Gameplay is controlled in a third-person view as pioneered by Shinji Makami in Resident Evil 4, and clearly it’s still the ultimate choice for combat and exploration. Being able to see threats approaching from the sides of your character, as well as your close-proximity environment has always been a favourite of mine, which the game does exceptionally well; even if it doesn’t really pave any new ground or territory for the genre.

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The available weaponry is fairly substantial, including shotguns, revolvers, rifles, grenades and knives for close-quarter combat. The Agony Crossbow, a projectile-based weapon fires a range of unique bolts with added abilities such as freezing, blinding and electrocution among others. The limited ammunition available will make you question when to use each of these weapons, as much as you’d like to fire off a few shots into a persistent pursuer’s face. Mechanical components can be scavenged in order to fashion more bolts for your Agony Crossbow, or if you feel extremely tactical you can also lay down a series of bombs for a well-planned trap or two.

Although melee combat doesn’t require ammo, it isn’t the most effective answer to your problems, best served as providing distance rather than head-on confrontation. Stealth can be used to sneak up on enemies, but unfortunately creating opportunities to strike from behind are few and far in-between. Coupled this with what appears to be overly sensitive AIs and it’s a mean task to say the least. On top of this, incapacitated enemies will revive if not set alight with matches, but again these are in limited supply.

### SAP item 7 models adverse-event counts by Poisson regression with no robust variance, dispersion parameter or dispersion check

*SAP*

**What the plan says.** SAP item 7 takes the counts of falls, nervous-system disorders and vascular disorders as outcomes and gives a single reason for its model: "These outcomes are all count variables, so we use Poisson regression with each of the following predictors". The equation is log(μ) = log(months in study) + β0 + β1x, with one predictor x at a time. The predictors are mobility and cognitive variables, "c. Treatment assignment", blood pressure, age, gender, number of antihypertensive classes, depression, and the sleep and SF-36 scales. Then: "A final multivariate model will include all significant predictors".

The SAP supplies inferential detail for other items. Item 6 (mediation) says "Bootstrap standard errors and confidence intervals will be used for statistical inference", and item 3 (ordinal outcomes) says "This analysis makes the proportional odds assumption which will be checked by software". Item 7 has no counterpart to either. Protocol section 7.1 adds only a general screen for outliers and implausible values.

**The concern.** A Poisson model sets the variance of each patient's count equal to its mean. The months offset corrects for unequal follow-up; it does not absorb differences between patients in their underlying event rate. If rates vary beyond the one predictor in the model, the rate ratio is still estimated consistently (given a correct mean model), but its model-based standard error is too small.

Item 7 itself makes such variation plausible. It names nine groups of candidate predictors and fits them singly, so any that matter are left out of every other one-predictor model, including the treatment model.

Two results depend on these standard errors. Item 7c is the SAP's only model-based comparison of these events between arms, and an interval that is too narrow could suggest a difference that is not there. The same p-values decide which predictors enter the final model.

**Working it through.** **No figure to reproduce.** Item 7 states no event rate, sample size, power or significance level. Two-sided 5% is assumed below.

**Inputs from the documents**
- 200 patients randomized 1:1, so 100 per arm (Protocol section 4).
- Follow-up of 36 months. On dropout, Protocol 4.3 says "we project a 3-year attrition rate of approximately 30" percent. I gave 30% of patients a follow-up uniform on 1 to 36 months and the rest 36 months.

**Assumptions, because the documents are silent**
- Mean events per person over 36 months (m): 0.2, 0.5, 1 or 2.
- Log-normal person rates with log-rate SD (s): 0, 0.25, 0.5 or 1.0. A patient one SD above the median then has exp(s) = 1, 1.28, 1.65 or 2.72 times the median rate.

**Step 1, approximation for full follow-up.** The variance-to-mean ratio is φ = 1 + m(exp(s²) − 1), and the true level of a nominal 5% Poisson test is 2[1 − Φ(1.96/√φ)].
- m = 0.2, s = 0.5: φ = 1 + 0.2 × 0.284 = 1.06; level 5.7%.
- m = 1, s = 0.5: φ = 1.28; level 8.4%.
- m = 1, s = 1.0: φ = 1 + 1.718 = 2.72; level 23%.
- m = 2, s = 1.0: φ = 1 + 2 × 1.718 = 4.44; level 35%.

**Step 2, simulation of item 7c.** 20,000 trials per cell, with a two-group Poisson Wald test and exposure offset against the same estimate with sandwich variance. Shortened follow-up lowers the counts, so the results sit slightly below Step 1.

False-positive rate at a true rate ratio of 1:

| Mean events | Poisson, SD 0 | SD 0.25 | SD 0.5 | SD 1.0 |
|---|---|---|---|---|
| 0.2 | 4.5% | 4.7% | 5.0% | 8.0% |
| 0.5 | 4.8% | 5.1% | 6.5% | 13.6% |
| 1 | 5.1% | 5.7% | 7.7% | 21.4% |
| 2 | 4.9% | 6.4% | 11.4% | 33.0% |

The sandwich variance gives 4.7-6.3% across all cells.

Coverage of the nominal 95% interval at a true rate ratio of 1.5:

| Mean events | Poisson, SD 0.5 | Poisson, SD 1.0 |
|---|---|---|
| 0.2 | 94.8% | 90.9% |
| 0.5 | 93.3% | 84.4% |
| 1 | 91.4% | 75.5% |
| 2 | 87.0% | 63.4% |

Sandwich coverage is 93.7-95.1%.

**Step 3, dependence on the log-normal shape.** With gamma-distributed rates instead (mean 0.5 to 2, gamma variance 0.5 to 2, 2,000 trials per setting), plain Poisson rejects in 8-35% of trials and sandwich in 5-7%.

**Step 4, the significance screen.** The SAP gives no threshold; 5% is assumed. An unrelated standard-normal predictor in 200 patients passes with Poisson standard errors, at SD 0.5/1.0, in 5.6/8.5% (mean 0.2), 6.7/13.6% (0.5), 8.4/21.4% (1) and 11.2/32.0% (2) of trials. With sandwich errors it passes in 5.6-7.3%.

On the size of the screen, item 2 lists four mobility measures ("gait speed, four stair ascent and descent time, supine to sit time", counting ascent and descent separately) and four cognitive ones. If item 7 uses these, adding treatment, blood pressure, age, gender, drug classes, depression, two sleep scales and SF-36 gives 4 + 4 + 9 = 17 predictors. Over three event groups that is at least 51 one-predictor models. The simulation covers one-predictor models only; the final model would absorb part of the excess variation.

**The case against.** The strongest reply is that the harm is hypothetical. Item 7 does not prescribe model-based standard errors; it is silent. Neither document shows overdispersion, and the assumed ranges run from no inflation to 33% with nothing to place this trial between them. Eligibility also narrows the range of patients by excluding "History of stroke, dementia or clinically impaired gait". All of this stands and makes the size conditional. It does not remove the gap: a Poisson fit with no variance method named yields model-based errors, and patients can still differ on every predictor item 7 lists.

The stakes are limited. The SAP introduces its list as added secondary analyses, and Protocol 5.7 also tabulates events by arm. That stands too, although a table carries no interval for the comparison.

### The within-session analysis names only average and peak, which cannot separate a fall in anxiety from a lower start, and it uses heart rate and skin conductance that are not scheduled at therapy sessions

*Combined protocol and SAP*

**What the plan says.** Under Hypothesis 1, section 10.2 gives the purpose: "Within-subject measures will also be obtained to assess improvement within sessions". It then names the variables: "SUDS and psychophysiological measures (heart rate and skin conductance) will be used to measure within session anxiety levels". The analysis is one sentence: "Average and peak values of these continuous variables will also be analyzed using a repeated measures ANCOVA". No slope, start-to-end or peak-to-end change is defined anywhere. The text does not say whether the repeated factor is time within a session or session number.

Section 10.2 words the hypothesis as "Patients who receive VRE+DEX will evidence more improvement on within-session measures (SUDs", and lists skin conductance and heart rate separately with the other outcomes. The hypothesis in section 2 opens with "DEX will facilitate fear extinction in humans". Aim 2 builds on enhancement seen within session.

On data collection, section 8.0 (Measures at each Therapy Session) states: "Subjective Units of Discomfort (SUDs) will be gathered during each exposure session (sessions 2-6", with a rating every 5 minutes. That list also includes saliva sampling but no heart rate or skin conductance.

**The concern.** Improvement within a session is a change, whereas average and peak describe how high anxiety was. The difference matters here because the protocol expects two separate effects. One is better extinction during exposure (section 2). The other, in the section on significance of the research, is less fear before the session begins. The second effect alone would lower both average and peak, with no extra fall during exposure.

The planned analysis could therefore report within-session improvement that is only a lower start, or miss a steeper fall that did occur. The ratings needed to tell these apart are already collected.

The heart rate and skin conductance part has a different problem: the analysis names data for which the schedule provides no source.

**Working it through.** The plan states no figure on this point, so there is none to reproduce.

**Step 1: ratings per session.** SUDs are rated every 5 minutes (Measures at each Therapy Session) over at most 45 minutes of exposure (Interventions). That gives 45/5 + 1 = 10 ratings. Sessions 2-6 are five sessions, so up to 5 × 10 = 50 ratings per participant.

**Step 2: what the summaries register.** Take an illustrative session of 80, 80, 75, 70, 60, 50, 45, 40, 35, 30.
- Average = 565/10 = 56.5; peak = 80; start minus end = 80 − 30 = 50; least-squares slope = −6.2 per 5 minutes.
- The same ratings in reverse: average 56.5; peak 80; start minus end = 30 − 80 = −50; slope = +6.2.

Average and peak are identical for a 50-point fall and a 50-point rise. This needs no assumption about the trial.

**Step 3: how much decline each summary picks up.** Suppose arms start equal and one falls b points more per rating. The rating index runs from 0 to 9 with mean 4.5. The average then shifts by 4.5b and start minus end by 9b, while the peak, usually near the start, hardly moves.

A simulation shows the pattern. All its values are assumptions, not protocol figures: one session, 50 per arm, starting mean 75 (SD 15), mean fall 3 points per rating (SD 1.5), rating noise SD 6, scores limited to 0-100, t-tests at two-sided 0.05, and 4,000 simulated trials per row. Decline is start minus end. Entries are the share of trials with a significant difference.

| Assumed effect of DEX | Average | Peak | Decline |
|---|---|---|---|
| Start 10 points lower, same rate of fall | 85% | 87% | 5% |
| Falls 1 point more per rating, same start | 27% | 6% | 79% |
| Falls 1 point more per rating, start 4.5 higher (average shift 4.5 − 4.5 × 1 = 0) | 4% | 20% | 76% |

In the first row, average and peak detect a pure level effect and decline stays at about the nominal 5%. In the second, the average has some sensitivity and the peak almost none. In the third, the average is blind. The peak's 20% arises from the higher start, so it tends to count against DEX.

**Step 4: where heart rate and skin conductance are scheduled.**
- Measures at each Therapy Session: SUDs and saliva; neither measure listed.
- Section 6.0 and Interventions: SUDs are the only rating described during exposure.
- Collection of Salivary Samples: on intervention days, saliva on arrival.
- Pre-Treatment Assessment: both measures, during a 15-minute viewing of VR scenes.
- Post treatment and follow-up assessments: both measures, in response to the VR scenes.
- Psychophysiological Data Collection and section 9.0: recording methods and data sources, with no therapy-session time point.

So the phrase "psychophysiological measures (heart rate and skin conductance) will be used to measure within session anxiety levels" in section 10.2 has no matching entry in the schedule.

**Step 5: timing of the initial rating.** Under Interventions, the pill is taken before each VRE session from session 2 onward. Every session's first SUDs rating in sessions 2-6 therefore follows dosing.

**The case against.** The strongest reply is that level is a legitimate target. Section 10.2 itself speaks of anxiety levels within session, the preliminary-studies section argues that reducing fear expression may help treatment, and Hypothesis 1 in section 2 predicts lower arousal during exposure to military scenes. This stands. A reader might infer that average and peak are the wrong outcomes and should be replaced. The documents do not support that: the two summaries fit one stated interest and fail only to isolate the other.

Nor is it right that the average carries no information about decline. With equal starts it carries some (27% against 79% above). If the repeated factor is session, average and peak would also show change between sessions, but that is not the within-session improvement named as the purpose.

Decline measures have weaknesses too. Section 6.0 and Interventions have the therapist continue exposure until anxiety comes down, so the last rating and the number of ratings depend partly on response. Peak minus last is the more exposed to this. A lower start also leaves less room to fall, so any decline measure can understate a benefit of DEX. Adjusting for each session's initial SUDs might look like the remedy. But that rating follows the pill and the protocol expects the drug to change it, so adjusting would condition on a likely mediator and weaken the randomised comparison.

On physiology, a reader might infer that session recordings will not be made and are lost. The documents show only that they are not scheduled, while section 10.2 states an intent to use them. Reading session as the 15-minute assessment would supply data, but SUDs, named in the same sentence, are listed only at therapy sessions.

First aid resource is predictable scarce, as are the vials of green gel used to upgrade Sebastian’s abilities leaving you in quite the predicament. Do you improve your shotgun, or give yourself a bit more speed for unexpected getaways? The challenge of juggling your resources combines beautifully for heart-pounding situations that is guaranteed to get the adrenaline flowing.

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My biggest issue with The Evil Within is the lack of intriguing personalities to really invest myself into. Sure, I feel for Sebastian’s predicament but he never drew me in enough to make each death suffered really matter. I’m not sure if it’s a case of being desensitized to all the constant bloodshed or a lack of character development, but for whatever reason Sebastian didn’t resonate with me on the same level as Leon Kennedy did in Resident Evil 4.

The toughness of the game is a strength and weakness depending on your play style with scarce checkpoints available, but I encourage you to endeavour through The Evil Within as it is a nightmare world worth exploring… as strange as that sounds. It’s terrifyingly brilliant with its inventive and thoughtful approach that really delivers on the scares if you’re into that kind of thing.

9.0 – Excellent. Fun, enjoyable, engaging, and memorable but is missing that little something that will make it exceptionable. People will fondly talk about this for generations to come.